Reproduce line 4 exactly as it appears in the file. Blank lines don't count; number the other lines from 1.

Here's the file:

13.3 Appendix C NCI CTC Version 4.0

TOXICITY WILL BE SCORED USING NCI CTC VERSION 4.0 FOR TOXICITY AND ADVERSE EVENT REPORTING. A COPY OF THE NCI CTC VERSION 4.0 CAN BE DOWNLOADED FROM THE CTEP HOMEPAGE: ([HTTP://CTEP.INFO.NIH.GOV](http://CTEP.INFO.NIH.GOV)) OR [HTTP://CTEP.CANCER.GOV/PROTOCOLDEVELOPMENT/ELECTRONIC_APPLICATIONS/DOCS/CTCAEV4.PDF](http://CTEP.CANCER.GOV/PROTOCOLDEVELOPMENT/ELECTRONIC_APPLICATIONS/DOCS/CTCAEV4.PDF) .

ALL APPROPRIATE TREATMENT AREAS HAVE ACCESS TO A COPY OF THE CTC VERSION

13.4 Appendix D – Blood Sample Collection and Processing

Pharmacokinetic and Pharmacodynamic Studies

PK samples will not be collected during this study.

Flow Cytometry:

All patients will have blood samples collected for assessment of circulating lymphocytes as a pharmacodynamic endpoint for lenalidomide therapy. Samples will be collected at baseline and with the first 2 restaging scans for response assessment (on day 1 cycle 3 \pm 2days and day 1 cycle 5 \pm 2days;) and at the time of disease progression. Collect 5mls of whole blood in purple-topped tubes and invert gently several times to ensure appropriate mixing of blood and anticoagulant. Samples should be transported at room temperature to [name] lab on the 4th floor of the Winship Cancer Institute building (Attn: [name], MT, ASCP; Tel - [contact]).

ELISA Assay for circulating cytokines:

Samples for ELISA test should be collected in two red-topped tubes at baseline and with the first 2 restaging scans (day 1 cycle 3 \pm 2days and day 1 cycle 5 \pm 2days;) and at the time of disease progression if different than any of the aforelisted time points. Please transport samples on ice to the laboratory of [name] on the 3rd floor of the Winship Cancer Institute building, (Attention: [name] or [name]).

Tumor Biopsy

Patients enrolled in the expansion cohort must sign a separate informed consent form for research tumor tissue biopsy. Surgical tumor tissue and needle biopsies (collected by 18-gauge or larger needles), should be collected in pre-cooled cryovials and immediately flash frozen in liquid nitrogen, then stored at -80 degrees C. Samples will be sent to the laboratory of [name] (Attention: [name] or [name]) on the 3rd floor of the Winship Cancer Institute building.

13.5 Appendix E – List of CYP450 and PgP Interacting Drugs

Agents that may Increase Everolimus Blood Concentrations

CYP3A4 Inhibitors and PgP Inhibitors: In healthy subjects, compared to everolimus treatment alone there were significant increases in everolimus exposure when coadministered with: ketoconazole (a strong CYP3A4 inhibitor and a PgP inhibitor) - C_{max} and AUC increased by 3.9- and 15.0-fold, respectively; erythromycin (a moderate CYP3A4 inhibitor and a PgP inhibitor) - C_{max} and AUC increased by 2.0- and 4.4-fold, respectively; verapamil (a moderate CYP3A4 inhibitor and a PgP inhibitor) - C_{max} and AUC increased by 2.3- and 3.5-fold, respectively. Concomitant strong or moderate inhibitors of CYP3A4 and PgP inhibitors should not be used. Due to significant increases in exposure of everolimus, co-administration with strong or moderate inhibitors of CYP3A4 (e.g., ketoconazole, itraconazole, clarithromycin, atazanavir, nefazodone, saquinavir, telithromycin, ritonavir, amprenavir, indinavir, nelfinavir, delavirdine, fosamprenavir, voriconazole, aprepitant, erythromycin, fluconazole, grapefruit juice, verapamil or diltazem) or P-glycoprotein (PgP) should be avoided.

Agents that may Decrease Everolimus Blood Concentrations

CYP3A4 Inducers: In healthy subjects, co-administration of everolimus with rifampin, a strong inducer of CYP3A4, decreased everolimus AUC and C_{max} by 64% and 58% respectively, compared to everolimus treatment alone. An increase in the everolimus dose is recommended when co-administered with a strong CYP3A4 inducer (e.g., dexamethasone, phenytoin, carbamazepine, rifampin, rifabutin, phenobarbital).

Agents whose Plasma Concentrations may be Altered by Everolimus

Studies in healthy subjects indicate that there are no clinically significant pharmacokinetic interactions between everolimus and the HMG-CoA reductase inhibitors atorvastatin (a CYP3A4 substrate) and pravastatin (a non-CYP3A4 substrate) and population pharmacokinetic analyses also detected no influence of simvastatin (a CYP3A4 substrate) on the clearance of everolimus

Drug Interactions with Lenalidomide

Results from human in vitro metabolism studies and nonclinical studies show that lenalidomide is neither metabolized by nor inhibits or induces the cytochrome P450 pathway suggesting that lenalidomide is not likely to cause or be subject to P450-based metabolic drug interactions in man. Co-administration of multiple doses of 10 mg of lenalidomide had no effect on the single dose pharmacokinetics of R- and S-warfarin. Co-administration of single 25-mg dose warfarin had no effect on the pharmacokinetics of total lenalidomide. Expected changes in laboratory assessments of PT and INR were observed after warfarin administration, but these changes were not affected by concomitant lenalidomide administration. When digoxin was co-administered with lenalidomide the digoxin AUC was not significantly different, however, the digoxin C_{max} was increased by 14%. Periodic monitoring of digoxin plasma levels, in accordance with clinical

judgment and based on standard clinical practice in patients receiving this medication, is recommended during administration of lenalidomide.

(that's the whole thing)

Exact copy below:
13.4 Appendix D – Blood Sample Collection and Processing